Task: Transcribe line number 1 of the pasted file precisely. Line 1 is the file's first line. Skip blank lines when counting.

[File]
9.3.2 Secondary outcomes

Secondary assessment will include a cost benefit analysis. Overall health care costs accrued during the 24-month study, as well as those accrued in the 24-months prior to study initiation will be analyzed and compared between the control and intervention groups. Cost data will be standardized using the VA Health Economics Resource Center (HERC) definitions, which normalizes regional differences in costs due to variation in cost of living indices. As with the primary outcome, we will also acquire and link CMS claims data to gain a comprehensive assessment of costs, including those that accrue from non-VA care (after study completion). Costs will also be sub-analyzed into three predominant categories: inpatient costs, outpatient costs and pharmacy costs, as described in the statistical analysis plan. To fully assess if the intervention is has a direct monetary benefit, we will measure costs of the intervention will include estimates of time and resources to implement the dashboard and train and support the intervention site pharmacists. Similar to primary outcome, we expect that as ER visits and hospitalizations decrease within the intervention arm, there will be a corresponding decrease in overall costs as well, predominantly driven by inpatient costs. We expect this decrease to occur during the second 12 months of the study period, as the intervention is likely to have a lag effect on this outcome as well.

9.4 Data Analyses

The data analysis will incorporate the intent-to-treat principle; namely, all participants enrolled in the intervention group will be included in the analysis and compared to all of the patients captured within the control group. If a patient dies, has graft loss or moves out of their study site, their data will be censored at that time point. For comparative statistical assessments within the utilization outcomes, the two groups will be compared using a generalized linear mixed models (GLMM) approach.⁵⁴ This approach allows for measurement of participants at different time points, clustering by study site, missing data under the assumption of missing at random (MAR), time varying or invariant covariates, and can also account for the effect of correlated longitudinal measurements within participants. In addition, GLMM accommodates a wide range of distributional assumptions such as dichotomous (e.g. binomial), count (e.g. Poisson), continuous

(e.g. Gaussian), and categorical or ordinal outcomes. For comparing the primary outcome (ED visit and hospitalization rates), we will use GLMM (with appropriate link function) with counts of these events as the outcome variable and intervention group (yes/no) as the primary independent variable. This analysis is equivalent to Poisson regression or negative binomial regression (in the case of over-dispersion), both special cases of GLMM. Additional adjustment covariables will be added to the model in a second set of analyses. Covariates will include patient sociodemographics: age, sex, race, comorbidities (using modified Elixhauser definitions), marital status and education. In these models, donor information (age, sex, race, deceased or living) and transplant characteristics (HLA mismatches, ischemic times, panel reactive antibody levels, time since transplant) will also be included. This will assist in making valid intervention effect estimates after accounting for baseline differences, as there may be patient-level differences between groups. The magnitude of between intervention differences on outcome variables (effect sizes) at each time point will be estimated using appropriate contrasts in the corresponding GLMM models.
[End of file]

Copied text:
9.3.2 Secondary outcomes